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Feminist Reflections on the Tragic Suicide of Khurshid Anwar

THIS ARTICLE HAS BEEN COLLECTIVELY WRITTEN BY THE PEOPLE WHOSE NAMES APPEAR AT THE END

In the aftermath of the of Khurshid Anwar, friend and comrade to many of us, on December, 18th 2013, there has been a concerted attack by some democratic and secular people on ‘feminists’ who supposedly drove him to take this extreme step. The charge is that feminists did not support him when an accusation of rape was made against him by a young woman, and exacerbated the situation by their irresponsible handling of the issue.

As feminists, we feel it necessary at this trying time to recognize that this pitched battle is after all, taking place amongst allies in a bigger struggle for democracy and secularism, and to think seriously about how we can move ahead. Rather than being a definitive statement of any kind, this collectively written piece is an attempt to think through a very messy situation.

All of us today face two potential scenarios:

being approached for help by someone who says s/he has been raped, and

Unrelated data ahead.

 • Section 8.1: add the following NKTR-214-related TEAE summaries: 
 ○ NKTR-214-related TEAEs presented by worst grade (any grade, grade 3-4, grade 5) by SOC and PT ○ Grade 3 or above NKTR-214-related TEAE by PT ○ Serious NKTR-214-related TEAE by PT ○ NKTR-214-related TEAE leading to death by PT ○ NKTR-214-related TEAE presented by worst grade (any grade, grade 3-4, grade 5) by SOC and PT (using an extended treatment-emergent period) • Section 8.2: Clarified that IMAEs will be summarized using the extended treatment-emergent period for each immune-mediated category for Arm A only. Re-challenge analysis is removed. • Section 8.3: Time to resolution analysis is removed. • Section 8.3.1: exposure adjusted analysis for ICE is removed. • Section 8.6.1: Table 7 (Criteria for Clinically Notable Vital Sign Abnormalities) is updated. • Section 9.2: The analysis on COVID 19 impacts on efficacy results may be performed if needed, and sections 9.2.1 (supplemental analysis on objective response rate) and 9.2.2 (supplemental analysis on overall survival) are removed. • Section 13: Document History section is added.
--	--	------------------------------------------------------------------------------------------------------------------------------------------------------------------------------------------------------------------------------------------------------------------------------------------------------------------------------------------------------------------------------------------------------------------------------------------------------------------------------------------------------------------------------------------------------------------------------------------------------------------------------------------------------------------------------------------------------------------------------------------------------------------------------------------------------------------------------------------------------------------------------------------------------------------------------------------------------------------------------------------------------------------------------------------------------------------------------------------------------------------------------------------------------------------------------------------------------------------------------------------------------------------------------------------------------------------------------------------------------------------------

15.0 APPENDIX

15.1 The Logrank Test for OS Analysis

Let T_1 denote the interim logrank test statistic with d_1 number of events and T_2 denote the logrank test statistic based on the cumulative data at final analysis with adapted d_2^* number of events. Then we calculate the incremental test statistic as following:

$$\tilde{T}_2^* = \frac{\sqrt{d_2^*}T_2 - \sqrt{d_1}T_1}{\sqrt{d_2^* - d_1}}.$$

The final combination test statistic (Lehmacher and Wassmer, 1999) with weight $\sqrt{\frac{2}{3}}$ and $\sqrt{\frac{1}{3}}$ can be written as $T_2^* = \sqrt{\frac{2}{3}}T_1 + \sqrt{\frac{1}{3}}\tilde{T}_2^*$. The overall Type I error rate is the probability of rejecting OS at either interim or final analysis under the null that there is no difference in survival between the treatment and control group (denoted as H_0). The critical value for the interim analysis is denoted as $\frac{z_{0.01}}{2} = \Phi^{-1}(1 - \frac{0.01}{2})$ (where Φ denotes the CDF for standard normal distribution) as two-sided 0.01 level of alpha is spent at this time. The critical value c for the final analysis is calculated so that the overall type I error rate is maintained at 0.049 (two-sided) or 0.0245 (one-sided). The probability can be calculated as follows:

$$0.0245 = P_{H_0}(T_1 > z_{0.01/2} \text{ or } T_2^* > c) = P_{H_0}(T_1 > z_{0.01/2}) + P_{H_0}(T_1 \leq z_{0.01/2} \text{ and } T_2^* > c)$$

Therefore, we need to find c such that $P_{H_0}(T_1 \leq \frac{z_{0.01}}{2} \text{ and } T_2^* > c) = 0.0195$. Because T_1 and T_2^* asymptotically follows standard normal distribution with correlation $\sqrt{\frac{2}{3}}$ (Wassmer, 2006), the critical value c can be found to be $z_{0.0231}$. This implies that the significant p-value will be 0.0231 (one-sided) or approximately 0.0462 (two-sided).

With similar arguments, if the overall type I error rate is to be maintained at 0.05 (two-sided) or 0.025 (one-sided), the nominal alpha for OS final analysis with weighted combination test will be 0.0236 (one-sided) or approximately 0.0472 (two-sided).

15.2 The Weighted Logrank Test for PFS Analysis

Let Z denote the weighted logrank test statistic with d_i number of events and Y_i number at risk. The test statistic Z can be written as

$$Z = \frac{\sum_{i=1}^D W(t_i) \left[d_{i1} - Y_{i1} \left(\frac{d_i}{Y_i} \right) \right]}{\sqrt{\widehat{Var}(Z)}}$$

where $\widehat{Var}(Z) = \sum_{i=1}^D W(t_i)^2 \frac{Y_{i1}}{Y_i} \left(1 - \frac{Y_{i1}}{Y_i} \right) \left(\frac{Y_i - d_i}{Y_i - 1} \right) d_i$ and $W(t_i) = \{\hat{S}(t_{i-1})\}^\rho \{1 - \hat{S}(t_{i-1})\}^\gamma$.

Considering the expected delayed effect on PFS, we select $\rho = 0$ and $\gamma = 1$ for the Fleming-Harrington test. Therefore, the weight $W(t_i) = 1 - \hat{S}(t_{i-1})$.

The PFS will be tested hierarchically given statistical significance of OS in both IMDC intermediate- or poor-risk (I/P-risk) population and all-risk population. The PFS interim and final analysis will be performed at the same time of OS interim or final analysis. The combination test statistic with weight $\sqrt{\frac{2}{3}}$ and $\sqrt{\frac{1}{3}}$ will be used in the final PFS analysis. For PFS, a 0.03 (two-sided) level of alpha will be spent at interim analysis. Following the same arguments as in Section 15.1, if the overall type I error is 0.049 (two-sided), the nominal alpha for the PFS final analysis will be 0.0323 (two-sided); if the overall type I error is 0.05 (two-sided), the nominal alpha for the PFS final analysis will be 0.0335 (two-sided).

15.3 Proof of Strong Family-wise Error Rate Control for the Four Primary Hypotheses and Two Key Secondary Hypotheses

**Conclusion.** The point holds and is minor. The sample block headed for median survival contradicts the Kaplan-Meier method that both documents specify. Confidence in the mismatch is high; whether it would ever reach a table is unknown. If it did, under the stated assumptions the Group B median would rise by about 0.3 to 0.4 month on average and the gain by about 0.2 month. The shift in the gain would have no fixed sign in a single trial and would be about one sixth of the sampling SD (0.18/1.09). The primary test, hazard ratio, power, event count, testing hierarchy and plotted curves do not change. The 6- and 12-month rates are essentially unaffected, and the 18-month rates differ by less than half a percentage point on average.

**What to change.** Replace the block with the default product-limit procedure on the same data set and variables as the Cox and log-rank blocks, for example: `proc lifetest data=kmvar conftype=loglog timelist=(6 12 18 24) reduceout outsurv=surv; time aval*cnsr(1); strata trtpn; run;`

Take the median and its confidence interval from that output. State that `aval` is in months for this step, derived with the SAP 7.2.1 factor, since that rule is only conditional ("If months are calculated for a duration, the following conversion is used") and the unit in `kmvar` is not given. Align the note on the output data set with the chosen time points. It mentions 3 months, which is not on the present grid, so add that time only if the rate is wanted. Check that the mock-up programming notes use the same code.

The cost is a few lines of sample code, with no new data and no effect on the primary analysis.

being approached for help by someone saying he has been accused of rape.

In the first scenario, we need to work with the complainant and empower him or her to lodge a formal complaint at some level – if not immediately with the police, then with the organization the accused works in. But a crucial and unavoidable first step that we cannot emphasize enough is that the complainant must be ready to take the matter forward. This step cannot be short-circuited.

The reluctance of the complainant in this case, to go herself to the police is something we are familiar with from numerous situations of a similar kind, and tells us nothing about the truth or falsity of her complaint. Of course, we do not believe that a false complaint of rape can never be leveled at anyone, but as democratic and feminist forces, we must, in the absence of any evidence to the contrary, insist on a fair investigation without pre-judging the issue.

This is why going straight to the social media, print and visual media, with unsubstantiated charges of rape or sexual harassment, speaking on behalf of the complainant, is unethical and unacceptable.

In this respect, there is no doubt that the friends of the Complainant – perhaps, as they claim, with the best of intentions – nevertheless broke this cardinal rule. They were in a hurry and did not do the hard, anonymous work of supporting and strengthening the Complainant till she was ready to take the next step. Instead, they splashed her account all over the social media, representing her voice and taking over.